In our previous private practice post we set out some points for you to consider as the lockdown eases and there is some return to normality. This is available on our website.
Independent Practitioner Today has also kindly published our pointers here.
Towards the end of the article we highlighted some tax planning opportunities and advice that will be set out below and for which further detailed guidance can be provided on a personal basis.
The tax planning will be split between those who practice as individual practitioners or in partnership say with their spouse or partner and those of you that have limited companies.
If you have a 31 March or 5 April financial year end then for the year 2020/21 the first part of the year will have seen little or no private practice activity.
The Revenue will allow the 31 July 2020 tax payment (your second payment on account for the tax year 2019/20) to be deferred until 31 January 2021.
In January 2021, you are normally required to make your first interim payment for the 2020/21 tax year and the second payment for 2020/21 is due by 31 July 2021. Due to the reduction in private practice these payments will be set too high by HMRC so it is important that your 2019/20 tax return is prepared as soon as possible to allow a review to be carried out for the 2020/21 payments on account.
A claim to reduce payments on account can be made on your 2019/20 tax return or separately online. It is important for these payments to be reduced to reflect the more accurate level of earnings for 2020/21.
Serious consideration must be given to this course of action.
We can assist you.
For practitioners with a non 31 March or 5 April year end the same course of action is open to you but depending on when your financial year end falls the full effect of the ‘claim to reduce’ may have to be spread over two tax years.
If you were a sole practitioner on or before 1996/97 then you may consider changing your year end to 31 March and take advantage of a little known relief, that in some cases can be substantial, known as ‘transitional overlap relief’. The benefit of this is normally taken upon retirement but can be brought forward.
For those of you in practice after 1996/97 with a non 31 March or 5 April year end a similar type of relief may be available although normally slightly less beneficial known as ‘overlap relief’.
Taking advantage of these reliefs allow the tax payments in January 2021 and July 2021 to be reduced to reflect more accurately earnings in 2020/21.
It also allows you to consider setting up a company that can allow income to be taken in the year to 5 April 2021 from the company but treated as being taken in the tax year ended 5 April 2022 leaving any tax payable until January 2023. In some cases pushing tax to 2024!
By that time hopefully private practice will have risen and the pandemic over.
For those of you with limited companies similar tax planning can be undertaken whereby personal tax payments can be deferred until a later date.
The corporation tax will always fall due 9 months after the financial year end. But it is the tax on dividends that based on current legislation when combined with loans allows flexibility in delaying when the personal tax is due for payment.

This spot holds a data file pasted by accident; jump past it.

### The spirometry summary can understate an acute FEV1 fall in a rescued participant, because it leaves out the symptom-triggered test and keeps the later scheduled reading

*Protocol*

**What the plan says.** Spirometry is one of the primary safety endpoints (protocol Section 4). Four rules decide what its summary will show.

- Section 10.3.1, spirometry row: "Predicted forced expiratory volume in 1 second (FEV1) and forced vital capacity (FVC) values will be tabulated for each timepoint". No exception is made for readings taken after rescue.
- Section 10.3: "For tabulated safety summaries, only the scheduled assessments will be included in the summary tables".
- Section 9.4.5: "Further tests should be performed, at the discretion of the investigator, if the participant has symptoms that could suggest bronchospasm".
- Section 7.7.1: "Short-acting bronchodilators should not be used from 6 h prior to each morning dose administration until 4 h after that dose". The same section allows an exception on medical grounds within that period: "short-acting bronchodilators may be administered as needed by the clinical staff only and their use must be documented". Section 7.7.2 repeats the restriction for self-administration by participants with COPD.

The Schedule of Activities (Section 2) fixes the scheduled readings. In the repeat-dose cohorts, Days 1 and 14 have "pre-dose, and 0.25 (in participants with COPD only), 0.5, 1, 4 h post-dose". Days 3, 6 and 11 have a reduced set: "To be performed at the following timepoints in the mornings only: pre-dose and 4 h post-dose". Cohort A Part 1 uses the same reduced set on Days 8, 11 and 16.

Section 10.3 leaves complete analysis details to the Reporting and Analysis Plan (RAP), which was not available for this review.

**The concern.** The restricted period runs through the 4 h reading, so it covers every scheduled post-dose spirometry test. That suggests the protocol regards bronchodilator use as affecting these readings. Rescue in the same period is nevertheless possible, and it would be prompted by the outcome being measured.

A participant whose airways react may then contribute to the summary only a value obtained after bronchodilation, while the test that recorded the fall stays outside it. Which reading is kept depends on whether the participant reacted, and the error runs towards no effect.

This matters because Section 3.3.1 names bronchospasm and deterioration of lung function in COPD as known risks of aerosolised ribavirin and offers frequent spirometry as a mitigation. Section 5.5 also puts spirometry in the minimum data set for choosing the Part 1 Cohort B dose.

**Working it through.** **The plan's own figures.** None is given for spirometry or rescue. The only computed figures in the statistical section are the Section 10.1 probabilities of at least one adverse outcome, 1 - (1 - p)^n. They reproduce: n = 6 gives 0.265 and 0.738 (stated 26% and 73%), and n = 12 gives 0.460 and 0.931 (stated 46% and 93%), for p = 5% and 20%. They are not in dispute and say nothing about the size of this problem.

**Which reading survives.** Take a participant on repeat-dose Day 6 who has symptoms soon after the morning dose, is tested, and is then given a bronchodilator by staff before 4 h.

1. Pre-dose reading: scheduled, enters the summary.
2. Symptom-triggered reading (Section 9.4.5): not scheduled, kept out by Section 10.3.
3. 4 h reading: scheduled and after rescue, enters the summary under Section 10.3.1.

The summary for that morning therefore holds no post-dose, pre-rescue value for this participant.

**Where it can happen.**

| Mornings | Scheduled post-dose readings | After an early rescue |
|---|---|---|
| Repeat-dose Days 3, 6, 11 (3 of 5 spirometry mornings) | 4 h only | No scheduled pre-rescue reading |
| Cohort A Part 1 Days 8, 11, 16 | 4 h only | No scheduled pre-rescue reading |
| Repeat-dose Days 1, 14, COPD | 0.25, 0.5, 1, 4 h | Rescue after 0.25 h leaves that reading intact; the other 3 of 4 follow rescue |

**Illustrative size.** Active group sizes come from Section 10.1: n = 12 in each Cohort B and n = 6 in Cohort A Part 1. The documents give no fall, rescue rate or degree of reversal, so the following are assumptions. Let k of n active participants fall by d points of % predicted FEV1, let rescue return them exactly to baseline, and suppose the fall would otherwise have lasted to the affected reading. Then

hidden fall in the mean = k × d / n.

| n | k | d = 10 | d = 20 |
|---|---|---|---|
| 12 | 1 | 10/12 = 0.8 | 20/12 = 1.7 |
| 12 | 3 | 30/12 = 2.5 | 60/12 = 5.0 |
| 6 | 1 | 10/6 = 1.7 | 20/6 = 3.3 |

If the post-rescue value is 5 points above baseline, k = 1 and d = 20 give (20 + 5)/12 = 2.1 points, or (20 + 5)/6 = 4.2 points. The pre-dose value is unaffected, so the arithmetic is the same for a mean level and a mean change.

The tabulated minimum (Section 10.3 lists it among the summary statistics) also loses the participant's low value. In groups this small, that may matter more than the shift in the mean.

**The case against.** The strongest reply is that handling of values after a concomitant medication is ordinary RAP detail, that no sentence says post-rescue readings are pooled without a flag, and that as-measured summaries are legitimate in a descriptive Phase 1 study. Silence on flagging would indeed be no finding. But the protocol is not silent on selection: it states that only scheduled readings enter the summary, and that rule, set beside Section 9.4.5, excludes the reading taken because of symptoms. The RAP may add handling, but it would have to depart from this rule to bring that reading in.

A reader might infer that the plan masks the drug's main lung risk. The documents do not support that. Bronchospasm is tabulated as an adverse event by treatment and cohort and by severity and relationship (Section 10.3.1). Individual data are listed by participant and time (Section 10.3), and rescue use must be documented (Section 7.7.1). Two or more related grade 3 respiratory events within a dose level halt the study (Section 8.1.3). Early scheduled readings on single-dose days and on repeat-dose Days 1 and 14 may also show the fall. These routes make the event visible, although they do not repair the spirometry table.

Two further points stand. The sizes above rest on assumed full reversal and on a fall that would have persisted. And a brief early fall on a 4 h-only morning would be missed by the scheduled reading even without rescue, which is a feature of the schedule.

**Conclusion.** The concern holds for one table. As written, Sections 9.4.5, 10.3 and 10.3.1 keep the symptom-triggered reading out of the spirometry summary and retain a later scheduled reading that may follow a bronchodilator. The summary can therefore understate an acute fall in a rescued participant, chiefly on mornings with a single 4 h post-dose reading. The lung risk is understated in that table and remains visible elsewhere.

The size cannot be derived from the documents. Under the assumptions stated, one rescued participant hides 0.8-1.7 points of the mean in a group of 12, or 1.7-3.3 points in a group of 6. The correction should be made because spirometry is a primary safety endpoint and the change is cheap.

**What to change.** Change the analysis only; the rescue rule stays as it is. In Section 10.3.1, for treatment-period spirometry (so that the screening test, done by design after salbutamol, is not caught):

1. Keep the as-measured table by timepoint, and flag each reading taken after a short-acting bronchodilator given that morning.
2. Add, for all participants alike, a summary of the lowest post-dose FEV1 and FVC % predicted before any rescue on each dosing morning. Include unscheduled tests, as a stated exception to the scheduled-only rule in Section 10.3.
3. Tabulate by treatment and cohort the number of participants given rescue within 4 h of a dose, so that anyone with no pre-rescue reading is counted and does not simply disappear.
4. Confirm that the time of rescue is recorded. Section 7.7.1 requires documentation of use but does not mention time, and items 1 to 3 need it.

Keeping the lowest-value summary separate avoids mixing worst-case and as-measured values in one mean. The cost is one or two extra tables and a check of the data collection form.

The use of the company can be further fine-tuned with what is known as alphabet shares. This allows more flexibility as dividends can be paid on different classes of shares. If you own one class of share and your spouse or partner the other class, then different dividends can be paid to each of you. This can allow your spouse or partner to extract their full entitlement of the profits with you retaining some or all of your profit share within the company. This can be advantageous when your spouse or partner pays tax at a lower rate than you.
If not already done so then consideration should be given to this type of structure.
Many of you operate PAYE schemes to employ secretaries or family members who work for you. We have also seen an increase in PAYE schemes for those trading as a limited company who have purchased electric company cars which remain a good opportunity at present.
With many universities and colleges for next term and beyond teaching remotely it may be that there is scope to pay not only your spouse a salary but also one or more children a salary provided they provide some service to your private practice.
For those of you with limited companies, a PAYE Scheme should be considered for you and fellow directors (normally spouse). This may be particularly important for those who normally pay out their profits but may not have sufficient profits in the short term to pay out dividends. As salaries are an expense of the company rather than distribution of profit, they provide additional flexibility for the extraction of income particularly for those using schemes such as the bounce back loan.
A second wave of the pandemic may see the return of the furlough scheme and salaries established and paid now may be eligible for future grants or financial support from the government if further downturns are experienced.
Certainly, a substantial number of you will use your spouse or partner at least within your private practice but my make little or no salary payment. If you are in this position you should reconsider the level of salary paid and whether a PAYE scheme should be established.
It is worth considering whether your children, whether grown up or minors are in a position where they can receive a salary from your private practice. There are rules around employee minors but older children and spouses can benefit from national insurance credits which count towards state pension entitlement as well as providing them with a regular income. It is important that any salary paid is commensurate with the duties performed.
For further details of changing year ends, incorporation and alphabet shares plus PAYE payroll schemes please get in touch.